And, finally, we are grateful to Keith Feltham for having taught us, over the years, the truth of William Shakespeare’s trenchant passage in the Merchant of Venice:
The man that hath no music in himself,
Nor is not moved with concord of sweet sounds,
Is only fit for treasons, stratagems, and spoils;
The motions of his spirit are dull as night
And his affections dark as Erebus:
Let no such man be trusted:
And now, I ask you to charge your glasses, rise, and join with me in a toast: To Keith and Sydney, we wish you continued love, health, happiness, a long life, and much joy – and – as the song goes – “More, we cannot wish you!”
Lt. Col. Richard W. Leister, Band Captain in the 1951 Band made the presentation of his letter to Col. Feltham. The committee wished to reproduce this letter, in as much as it represented for us many of our own feelings about the Colonel.
An old adage much quoted by aviators concerning their hours aloft states, “Flying is hours and hours of boredom, interrupted by moments of stark terror.” life in general produces a similar thought for me. “Man lives his life year by year which is occasionally seriously influenced by few other men. ” Needless to say, the first major influence are his parents and home environment. Although, this part of life is crucial, it is my belief that the next step is the key factor in the maturing process which will determine the future direction of a man’s life.
For hundreds of young men over the last twenty-seven years you have been the single individual who has provided each one of us with more direction and guidance than we will receive at any time in our future. You have been one of those few serious influences in our lives.
Gather a group of bandsmen together after a period of separation and the conversion is always the same. Preliminary conversation will be centered around who is where, doing what, with how many kids; however, before too long the subject is always “The Duke.” From then on it seems to be a contest to determine who in the group can remember the most concerning his experiences with “The Duke.” Incidentally, the guy who gave you the name was Art Cutcliff, ’49. My-bag of reminiscences discloses the fact that the first piece of music you conducted at a band rehearsal in Lhotak Hall in September 1949 was “March Slav.” It may be a fitting number for your last concert at Valley Forge. I shall never forget your incredibly stunned reaction when you learned that Art Metcalf on an eighty-seven cent bet, had jogged around the parade field in eight inches of snow after having had a few snorts of Mennen’s Skin Bracer. And Keith, do you remember the first time the band recorded on a disk at Hershey, Pennsylvania, the night-of March 27, 1950? You cued Bob Kern on solo base clarinet to begin the number and nothing happened. He was frozen with fear, and you were cool as a cucumber. I still listen to that record and chuckle.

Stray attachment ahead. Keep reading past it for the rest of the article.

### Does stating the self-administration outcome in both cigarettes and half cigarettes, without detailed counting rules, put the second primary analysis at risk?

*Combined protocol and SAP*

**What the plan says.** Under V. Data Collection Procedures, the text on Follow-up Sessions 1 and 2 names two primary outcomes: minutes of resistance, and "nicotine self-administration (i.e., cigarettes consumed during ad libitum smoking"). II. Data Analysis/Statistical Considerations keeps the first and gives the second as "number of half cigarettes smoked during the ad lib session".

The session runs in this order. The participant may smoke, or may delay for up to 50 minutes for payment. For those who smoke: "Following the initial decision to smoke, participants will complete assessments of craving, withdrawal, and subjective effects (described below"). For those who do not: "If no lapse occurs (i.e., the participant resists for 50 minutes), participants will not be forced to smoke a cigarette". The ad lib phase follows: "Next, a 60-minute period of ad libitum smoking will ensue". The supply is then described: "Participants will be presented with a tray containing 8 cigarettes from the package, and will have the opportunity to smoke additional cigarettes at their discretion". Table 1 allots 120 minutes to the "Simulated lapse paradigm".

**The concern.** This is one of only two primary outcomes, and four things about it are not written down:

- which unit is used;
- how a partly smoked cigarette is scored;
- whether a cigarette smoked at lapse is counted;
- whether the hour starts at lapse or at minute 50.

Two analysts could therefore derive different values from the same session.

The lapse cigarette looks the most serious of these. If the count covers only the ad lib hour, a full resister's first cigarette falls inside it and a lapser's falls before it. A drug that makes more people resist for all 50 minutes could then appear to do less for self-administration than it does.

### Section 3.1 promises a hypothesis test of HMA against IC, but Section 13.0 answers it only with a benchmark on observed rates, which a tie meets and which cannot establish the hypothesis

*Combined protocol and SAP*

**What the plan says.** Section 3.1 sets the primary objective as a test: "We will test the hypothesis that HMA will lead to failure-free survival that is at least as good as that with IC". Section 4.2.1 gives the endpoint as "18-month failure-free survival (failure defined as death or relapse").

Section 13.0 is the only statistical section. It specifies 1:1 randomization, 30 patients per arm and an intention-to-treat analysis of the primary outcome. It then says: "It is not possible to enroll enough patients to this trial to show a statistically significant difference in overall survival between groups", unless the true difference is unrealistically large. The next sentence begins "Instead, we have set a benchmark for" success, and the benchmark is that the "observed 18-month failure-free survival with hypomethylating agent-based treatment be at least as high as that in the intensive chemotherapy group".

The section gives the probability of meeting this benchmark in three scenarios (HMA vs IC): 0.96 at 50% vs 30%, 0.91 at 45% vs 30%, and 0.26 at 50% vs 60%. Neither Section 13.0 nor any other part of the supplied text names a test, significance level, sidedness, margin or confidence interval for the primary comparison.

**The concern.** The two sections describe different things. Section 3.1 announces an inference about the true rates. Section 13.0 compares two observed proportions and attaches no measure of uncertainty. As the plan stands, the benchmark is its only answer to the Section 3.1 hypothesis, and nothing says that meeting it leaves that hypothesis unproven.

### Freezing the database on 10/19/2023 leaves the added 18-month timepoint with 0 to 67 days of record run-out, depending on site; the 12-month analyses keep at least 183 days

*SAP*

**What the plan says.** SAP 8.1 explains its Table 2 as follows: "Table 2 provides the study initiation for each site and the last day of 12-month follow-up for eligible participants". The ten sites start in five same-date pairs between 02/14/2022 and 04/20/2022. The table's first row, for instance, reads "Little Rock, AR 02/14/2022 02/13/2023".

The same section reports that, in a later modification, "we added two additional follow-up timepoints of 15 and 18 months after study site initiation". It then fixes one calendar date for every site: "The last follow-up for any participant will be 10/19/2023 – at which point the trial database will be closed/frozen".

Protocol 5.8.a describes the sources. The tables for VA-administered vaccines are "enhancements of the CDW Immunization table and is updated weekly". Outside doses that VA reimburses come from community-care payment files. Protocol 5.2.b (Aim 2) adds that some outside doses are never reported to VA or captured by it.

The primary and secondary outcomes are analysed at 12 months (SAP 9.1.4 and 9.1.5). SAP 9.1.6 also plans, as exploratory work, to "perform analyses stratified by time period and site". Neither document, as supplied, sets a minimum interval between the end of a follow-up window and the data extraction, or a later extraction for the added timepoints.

I could go on and on Keith, because as you know I have four years of personal experiences recorded in diaries from my Valley Forge days. The point here is that you provided a refreshing point of view concerning discipline, honor, integrity, responsibility, and always dealt with cadets in a fair and impartial manner which was a major influence on each and every bandsman who passed through The Forge for twenty-seven years. Some of that influence is no doubt being exercised today on many children of band alumni. If I had to name one individual excluding my Father, who did the most to shape my life, it would have to be you. I want to take this opportunity to thank you from the bottom of my heart. You have earned the highest praise from Valley Forge and its graduates.
As you may remember at our table, my children always ended their grace with, God Bless the Band.” Our thoughts, prayers will always be with you, and in closing this letter, my final thought is, “May God Bless Keith Feltham.”
Richard W. Leister
Captain, Band 1951
“When you can do the common things of life in an uncommon way, you will command the attention of the world. ”
Col. Feltham’s closing remarks require no introduction.
THE “DUKE’S” COMPANY MEETING
AT THE VALLEY FORGE HILTON HOTEL
In Reply to General Medenbach
Ladies and Gentlemen, fellow Bandsmen and friends. Thank you all for honoring us with your presence here tonight. It is wonderful to see so many old friends and unbelievable that so many of you have come from such a distance to be here for the festivities. Cody Wyoming? Jim, you must have been awfully hungry! !